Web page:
Brown Ben had a seamed and weathered face, skin the color of old teak, white hair, and wrinkles at the corners of his eyes. Dany was so pleased to see his leathery brown face that she hugged him. His eyes crinkled in amusement. “I heard talk Your Grace was going to take a husband,” he said, “but no one told me it was me.” They laughed together as Reznak sputtered, but the laughter ceased when Brown Ben said, “We caught three Astapori. Your Worship had best hear what they say.”

“Bring them.”

Daenerys received them in the grandeur of her hall as tall candles burned amongst the marble pillars. When she saw that the Astapori were half-starved, she sent for food at once. These three were all that remained of a dozen who had set out together from the Red City: a bricklayer, a weaver, and a cobbler. “What befell the rest of your party?” the queen asked.

“Slain,” said the cobbler. “Yunkai’s sellswords roam the hills north of Astapor, hunting down those who flee the flames.”

“Has the city fallen, then? Its walls were thick.”

“This is so,” said the bricklayer, a stoop-backed man with rheumy eyes, “but they were old and crumbling as well.”

The weaver raised her head. “Every day we told each other that the dragon queen was coming back.” The woman had thin lips and dull dead eyes, set in a pinched and narrow face. “Cleon had sent for you, it was said, and you were coming.”

He sent for me, thought Dany. That much is true, at least.

“Outside our walls, the Yunkai’i devoured our crops and slaughtered our herds,” the cobbler went on. “Inside we starved. We ate cats and rats and leather. A horsehide was a feast. King Cutthroat and Queen Whore accused each other of feasting on the flesh of the slain. Men and women gathered in secret to draw lots and gorge upon the flesh of him who drew the black stone. The pyramid of Nakloz was despoiled and set aflame by those who claimed that Kraznys mo Nakloz was to blame for all our woes.”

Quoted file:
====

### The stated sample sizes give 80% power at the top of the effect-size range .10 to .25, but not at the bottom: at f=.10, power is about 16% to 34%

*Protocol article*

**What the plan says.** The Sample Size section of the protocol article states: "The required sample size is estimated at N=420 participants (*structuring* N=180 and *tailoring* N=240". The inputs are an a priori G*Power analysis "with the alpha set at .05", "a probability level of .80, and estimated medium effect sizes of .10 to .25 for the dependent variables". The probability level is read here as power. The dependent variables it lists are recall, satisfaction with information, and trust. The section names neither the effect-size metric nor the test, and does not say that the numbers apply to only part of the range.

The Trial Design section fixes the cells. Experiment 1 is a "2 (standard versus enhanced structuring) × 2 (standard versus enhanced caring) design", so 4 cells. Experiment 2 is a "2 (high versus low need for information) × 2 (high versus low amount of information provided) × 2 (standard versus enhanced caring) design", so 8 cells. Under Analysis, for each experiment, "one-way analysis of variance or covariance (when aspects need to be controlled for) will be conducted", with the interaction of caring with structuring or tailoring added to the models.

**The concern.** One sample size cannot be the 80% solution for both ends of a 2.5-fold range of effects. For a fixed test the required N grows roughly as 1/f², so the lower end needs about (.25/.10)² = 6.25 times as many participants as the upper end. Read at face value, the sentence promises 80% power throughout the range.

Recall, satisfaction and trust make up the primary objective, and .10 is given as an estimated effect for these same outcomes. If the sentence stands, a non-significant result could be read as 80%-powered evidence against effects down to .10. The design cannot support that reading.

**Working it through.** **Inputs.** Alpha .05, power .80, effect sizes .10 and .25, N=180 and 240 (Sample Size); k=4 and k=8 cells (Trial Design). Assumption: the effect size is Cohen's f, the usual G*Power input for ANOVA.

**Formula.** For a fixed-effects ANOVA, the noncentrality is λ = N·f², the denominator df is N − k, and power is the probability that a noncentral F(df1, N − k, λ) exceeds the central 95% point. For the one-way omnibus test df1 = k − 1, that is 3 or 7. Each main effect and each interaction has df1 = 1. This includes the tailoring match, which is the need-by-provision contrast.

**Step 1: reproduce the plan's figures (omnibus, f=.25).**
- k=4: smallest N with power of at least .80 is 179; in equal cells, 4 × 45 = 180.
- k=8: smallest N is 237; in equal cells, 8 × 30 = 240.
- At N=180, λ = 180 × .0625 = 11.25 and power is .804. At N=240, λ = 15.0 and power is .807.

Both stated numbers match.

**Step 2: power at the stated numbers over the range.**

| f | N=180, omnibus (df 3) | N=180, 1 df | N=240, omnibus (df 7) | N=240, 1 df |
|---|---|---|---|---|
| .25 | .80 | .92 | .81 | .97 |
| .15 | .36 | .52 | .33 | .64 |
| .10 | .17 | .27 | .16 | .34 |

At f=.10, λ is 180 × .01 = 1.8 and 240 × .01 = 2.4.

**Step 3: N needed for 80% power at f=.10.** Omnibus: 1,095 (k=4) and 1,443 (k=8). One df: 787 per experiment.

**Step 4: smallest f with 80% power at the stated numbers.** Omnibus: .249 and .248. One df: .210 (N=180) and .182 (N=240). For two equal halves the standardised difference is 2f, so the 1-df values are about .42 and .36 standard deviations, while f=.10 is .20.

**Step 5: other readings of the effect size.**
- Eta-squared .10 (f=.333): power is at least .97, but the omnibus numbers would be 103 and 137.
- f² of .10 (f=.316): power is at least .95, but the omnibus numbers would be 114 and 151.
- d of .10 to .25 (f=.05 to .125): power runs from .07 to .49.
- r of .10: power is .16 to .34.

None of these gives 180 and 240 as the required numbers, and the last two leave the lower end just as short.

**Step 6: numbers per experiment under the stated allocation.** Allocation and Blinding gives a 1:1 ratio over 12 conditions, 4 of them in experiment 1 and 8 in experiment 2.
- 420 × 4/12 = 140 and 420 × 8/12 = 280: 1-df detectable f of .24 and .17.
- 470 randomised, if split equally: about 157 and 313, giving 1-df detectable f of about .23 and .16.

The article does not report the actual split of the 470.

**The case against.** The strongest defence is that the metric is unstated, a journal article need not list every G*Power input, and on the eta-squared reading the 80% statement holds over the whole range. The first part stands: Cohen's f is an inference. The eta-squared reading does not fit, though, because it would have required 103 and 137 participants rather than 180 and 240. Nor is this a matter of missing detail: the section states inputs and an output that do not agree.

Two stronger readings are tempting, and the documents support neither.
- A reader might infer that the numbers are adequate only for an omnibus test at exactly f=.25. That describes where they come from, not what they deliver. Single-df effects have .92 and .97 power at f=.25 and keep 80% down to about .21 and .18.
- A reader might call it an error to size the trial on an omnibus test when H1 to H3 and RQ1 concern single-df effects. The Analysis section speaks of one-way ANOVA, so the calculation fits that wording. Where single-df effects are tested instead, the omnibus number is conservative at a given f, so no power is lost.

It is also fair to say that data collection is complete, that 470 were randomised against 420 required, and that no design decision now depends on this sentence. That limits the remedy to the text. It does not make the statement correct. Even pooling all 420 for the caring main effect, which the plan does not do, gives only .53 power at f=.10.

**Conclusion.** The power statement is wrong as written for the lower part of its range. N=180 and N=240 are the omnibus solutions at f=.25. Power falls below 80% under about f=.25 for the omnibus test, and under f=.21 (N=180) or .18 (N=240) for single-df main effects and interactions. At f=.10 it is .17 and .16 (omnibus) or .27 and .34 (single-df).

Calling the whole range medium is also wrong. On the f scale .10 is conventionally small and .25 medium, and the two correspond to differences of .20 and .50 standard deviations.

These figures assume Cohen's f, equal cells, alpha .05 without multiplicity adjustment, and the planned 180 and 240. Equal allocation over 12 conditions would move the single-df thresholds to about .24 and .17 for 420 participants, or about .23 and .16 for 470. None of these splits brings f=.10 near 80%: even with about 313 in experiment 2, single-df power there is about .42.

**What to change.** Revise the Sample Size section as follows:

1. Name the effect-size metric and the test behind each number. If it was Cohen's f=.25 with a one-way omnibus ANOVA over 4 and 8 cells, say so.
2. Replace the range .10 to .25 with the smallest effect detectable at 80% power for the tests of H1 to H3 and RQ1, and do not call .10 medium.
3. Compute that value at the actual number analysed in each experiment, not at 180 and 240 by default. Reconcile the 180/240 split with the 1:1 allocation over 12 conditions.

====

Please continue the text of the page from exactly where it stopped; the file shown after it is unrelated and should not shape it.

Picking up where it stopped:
“Others blamed Daenerys,” said the weaver, “but more of us still loved you. ‘She is on her way,’ we said to one another. ‘She is coming at the head of a great host, with food for all.’ ”

I can scarce feed my own folk. If I had marched to Astapor, I would have lost Meereen.

The cobbler told them how the body of the Butcher King had been disinterred and clad in copper armor, after the Green Grace of Astapor had a vision that he would deliver them from the Yunkai’i. Armored and stinking, the corpse of Cleon the Great was strapped onto the back of a starving horse to lead the remnants of his new Unsullied on a sortie, but they rode right into the iron teeth of a legion from New Ghis and were cut down to a man.

“Afterward the Green Grace was impaled upon a stake in the Plaza of Punishment and left until she died. In the pyramid of Ullhor, the survivors had a great feast that lasted half the night, and washed the last of their food down with poison wine so none need wake again come morning. Soon after came the sickness, a bloody flux that killed three men of every four, until a mob of dying men went mad and slew the guards on the main gate.”

The old brickmaker broke in to say, “No. That was the work of healthy men, running to escape the flux.”

“Does it matter?” asked the cobbler. “The guards were torn apart and the gates thrown open. The legions of New Ghis came pouring into Astapor, followed by the Yunkai’i and the sellswords on their horses. Queen Whore died fighting them with a curse upon her lips. King Cutthroat yielded and was thrown into a fighting pit, to be torn apart by a pack of starving dogs.”

“Even then some said that you were coming,” said the weaver. “They swore they had seen you mounted on a dragon, flying high above the camps of the Yunkai’i. Every day we looked for you.”